Wednesday, February 11, 2009

Your News Report

The National Yiddish Book Center is online and functional. The project began over a decade ago and now contains over 10,000 titles in Yiddish. But do they have The Yiddish Policemen's Union?

Anderson News makes news of its own by discontinuing distribution for at least a few days while they come to terms with a charging more money. I'd expect retailers to pay the extra money as Anderson is a major company in the realm of periodicals.

The Missouri Department of Revenue is no longer giving out tax forms at libraries and post office branches. I suggest you use their online site.

We've seen it before and we're seeing it again; people are going to libraries for more than just books. This article however, take libraries and architecture and gives you different perspective.

Congratulations to the Rosedale branch of the Baltimore County Public Library system for winning the 2009 John Cotton Dana Library Public Relations Award. Their Storyville learning center has done wonders.

USA Today is reporting that libraries won't be prosecuted for lending books printed after 1985. And in general it sounds like they'll be pretty lenient even if they did. Why the hubub? Because some of those older books you check out from your local library may have lead in the ink.

And delving yet again into the world of e-books, take a look at Tobias Buckell and how his print sales were impacted by a free e-book from his publisher. Tor, Buckell's publisher, had several books released in e-book format last year. Enough to keep anyone in front of a computer busy for some time (unfortunately, the e-book links have been removed).

And just in time for Valentine's Day, we have Harlequin giving away sixteen titles (free and in e-book format). And while there are not many truly free books out there, you can find a few with some hunting. Or you can let someone else to the legwork and visit sites like Hey, It's Free! Then there's rumors that Barnes & Noble will join the ranks of e-book sellers (the same article also talks about "shortcovers," a new e-book concept). Plastic Logic also emerges as a new producer of e-book readers. Time will tell how they fare.

Finally, Mike Elgan of Computerworld has a super-awesome article on e-books. I highly, highly suggest you read it. Twice. He mentions Amazon's new version of the Kindle (big news by itself), but I think the bigger news is the e-book revolution. I'll delve into it a bit here and give my own opinions on his points.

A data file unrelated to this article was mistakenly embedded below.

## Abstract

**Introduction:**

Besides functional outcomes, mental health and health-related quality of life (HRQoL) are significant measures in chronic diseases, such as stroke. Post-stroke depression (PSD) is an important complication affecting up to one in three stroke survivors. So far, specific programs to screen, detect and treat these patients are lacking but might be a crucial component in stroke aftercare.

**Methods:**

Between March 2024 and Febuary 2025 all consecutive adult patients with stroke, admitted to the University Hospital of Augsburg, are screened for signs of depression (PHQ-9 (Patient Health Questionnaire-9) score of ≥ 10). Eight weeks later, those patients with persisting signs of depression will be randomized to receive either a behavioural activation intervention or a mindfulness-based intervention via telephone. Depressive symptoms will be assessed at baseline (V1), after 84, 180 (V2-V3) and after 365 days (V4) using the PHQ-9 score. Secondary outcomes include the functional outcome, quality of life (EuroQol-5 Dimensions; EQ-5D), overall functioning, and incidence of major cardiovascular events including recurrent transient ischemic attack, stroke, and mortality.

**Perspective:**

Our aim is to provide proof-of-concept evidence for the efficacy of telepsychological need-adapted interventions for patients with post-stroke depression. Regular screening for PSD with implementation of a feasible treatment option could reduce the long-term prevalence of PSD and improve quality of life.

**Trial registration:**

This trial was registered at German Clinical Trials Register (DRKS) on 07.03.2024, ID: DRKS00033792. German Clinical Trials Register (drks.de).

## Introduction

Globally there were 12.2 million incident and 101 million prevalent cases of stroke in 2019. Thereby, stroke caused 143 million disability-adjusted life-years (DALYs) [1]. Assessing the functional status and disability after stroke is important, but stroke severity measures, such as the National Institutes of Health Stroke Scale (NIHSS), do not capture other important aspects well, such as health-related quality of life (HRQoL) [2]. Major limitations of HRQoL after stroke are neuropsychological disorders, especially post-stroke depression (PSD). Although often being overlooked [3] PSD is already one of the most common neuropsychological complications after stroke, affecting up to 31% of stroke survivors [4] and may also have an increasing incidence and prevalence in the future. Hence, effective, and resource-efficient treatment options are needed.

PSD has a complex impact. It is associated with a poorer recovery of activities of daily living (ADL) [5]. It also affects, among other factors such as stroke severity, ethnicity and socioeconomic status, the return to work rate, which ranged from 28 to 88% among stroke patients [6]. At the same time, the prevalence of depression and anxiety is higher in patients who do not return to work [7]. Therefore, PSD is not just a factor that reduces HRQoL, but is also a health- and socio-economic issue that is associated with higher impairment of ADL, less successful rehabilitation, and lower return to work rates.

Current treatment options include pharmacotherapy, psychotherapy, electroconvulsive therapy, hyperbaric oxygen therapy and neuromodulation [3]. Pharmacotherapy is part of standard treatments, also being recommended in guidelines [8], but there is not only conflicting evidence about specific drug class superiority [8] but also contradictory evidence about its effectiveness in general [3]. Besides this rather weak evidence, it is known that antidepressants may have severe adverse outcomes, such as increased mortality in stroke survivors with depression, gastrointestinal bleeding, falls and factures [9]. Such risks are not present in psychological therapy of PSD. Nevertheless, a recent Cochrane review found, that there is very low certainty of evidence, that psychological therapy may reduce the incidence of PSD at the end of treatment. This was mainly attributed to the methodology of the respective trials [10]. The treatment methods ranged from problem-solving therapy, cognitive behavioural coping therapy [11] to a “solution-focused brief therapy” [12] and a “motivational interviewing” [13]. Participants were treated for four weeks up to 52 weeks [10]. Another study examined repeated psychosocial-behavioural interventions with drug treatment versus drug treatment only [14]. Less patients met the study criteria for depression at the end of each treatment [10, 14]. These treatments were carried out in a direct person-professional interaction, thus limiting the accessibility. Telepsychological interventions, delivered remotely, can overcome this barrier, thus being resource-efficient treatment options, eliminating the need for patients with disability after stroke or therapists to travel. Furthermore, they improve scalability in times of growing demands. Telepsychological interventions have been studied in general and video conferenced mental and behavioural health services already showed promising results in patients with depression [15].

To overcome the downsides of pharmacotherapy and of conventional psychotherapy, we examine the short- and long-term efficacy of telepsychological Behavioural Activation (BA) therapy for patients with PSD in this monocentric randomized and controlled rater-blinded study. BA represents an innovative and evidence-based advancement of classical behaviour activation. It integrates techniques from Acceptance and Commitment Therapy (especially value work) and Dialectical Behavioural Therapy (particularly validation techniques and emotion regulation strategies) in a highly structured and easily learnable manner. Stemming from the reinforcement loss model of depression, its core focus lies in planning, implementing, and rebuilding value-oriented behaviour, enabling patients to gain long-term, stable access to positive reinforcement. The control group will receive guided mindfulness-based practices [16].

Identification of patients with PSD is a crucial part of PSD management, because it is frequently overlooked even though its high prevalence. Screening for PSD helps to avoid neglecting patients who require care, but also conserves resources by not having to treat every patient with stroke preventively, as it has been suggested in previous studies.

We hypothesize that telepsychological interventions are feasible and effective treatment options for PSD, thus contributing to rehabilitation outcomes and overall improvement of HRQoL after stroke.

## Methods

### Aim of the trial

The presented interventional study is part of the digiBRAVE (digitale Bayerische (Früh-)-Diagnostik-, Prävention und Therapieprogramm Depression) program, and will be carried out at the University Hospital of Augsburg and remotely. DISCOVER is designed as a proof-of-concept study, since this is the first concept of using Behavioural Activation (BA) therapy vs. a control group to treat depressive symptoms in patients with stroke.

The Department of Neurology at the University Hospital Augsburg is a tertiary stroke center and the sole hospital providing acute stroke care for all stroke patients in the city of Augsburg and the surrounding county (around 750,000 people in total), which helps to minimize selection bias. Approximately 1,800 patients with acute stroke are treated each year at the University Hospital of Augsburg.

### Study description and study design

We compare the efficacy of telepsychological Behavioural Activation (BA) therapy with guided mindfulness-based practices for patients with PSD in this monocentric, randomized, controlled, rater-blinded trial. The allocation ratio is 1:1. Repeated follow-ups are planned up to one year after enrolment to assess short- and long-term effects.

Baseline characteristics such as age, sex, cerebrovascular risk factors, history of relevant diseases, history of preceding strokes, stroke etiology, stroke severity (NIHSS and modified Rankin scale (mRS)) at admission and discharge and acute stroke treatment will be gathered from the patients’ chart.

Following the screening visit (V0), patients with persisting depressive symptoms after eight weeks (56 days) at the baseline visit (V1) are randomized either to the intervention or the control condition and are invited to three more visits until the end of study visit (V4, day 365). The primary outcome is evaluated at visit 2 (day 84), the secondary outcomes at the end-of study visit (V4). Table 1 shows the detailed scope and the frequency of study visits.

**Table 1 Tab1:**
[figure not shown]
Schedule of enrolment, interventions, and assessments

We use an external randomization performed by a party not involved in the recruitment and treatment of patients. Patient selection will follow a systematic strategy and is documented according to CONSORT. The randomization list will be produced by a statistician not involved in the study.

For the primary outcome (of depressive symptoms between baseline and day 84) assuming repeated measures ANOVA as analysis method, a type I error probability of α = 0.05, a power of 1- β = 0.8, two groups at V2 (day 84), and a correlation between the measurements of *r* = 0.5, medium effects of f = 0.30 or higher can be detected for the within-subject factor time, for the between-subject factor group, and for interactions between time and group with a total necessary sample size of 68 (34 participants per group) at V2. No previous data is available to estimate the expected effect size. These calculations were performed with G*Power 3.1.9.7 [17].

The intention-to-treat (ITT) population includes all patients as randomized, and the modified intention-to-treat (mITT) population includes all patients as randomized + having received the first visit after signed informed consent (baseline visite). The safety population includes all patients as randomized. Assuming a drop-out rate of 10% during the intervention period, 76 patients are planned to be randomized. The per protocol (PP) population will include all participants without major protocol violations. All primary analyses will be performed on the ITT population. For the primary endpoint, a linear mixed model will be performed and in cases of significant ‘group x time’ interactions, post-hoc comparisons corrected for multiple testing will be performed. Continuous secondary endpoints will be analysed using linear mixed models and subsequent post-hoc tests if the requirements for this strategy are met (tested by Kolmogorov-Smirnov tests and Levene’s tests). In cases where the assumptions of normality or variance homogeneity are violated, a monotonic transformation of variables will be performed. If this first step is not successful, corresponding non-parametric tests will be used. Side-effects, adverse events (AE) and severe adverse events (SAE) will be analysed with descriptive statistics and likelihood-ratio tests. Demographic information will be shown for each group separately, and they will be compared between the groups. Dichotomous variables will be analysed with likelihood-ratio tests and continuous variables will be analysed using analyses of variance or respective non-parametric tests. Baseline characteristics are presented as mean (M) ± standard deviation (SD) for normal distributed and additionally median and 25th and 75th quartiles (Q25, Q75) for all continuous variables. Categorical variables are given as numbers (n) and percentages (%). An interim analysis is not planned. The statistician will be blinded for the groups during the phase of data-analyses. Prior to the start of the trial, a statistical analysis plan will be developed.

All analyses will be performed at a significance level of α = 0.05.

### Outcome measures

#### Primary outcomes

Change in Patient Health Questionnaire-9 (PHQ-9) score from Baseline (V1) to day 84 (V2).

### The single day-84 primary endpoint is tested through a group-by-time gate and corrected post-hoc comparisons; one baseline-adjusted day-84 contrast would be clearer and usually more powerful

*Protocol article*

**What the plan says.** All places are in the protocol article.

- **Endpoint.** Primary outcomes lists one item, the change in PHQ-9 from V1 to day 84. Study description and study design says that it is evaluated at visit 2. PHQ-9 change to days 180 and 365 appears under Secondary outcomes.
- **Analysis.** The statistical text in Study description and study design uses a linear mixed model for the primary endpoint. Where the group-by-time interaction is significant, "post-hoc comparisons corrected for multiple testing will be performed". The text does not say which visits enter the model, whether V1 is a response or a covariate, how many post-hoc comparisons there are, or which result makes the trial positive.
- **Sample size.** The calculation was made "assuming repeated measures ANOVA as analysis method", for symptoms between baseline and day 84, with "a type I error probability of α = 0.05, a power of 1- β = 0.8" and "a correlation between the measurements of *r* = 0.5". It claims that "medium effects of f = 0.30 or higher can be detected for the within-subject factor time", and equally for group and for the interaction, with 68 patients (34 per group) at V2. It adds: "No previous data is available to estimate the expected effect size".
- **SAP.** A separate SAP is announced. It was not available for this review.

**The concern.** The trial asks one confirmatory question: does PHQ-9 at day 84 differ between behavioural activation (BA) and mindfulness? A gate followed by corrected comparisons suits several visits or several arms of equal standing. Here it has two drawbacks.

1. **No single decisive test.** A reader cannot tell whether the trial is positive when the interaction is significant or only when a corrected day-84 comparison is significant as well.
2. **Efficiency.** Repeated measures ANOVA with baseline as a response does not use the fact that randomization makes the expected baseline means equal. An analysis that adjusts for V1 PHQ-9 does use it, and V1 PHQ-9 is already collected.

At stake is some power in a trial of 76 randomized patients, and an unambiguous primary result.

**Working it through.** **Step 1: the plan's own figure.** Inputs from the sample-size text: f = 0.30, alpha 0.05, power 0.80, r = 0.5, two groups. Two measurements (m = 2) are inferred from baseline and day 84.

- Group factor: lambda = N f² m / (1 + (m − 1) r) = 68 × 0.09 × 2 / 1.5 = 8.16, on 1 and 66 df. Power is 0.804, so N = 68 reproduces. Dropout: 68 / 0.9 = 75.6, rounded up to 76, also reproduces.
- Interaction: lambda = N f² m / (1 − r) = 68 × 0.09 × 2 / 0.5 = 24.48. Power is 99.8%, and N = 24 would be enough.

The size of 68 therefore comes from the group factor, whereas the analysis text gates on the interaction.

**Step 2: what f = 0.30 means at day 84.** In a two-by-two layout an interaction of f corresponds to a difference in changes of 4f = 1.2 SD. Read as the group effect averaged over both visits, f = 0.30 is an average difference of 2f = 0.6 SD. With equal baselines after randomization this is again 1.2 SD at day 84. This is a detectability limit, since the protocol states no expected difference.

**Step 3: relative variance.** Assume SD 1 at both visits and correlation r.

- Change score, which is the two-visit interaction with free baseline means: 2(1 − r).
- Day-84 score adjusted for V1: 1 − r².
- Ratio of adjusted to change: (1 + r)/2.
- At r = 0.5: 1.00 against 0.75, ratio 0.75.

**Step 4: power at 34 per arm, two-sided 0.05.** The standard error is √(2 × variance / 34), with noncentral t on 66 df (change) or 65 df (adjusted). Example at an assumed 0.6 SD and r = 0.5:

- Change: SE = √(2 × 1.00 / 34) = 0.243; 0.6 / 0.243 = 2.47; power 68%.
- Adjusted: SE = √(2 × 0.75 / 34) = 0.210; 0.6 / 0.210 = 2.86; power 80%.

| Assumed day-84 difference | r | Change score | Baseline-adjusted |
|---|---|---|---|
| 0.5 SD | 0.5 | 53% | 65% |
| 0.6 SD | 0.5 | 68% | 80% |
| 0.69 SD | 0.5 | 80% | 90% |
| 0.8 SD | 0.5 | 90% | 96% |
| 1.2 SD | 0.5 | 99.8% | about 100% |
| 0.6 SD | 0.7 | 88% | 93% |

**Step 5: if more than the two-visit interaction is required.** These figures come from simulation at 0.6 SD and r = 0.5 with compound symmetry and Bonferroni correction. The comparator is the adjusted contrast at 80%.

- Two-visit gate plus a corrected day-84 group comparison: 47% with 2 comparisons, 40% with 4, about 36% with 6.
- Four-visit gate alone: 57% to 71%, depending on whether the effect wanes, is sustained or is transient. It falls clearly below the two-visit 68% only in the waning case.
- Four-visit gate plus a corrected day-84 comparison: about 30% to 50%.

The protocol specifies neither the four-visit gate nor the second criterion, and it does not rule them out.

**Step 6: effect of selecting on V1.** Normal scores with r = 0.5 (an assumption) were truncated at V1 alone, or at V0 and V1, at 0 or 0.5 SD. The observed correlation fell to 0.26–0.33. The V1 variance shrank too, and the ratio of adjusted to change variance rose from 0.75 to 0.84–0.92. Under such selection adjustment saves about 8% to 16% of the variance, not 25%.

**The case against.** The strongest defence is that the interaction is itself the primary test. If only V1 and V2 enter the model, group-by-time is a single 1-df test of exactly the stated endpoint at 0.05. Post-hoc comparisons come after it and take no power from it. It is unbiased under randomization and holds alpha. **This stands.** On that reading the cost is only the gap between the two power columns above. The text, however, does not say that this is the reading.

First, he talks about the economy. Last year, book publisher TOR released a decent number of titles in PDF format for free. Ironically, I've seen an increase in free books and free samples lately (both inside and outside of the book industry). This leads me to believe that indeed, readers are looking to cut costs. I've seen (and practiced) this mostly with libraries. But I could see people buying an e-book reader to save money in the long term. e-books in any format are cheaper for the reader.

Second, Elgan talks to the environment. I can see the point, but find it hard to say that printed books are a serious environmental hazard. Sure, cutting down trees and the plants that make paper out of them and the presses that print on the paper could use some tuning up. But rarely do I see a person shell out twenty-five dollars on a new hardback only to throw it away a few months later.

The publishing revolution, now that I'm seeing a heavy dose of. Not many publishers are doing well enough to ignore an opportunity to cut costs. Shipping reviewers, editors, and printers a PDF version of the book is much easier than a printed version. And think of the money that could be saved with the ARCs/Galleys! In fact, netGalley is taking this part to task and doing well from what I see.

Aggressive e-book marketing it a bit of hit or miss with me. I see little aggressiveness, but I do see marketing. I think if Sony or Amazon dropped the price of their readers, we'd see more conversions with customer and even more marketing. Which leads me to believe that whichever publisher pushes this wave hard could end up on top.

Availability of e-books is certainly growing. Books in PDF, Word, RTF, and various other formats are available out there now. You can download full novels, read books online, read sample chapters, and even read draft versions. And I think those freebies are great marketing levers. It's the mainstream titles that are cropping up on Kindle and Sony Reader sites that are starting to draw more attention. In fact, I'd guess that nearly every mainstream title and author carried by major publishers is or will be available in some form of e-book format.

The death of newsprint is hard for me to swallow. I think part of me never expects the newspapers to die off. After all, they've been around for decades. And make for great research tools. But having something in your hand as you read the news is comforting to me. Getting my news via RSS feeds or Wikipedia or my Wii just doesn't quite feel right. I think time will tell on this one. And our newspapers of the future may be nothing more than a piece of plastic that's a touch screen that gives us all the news we sign up for and nothing more.

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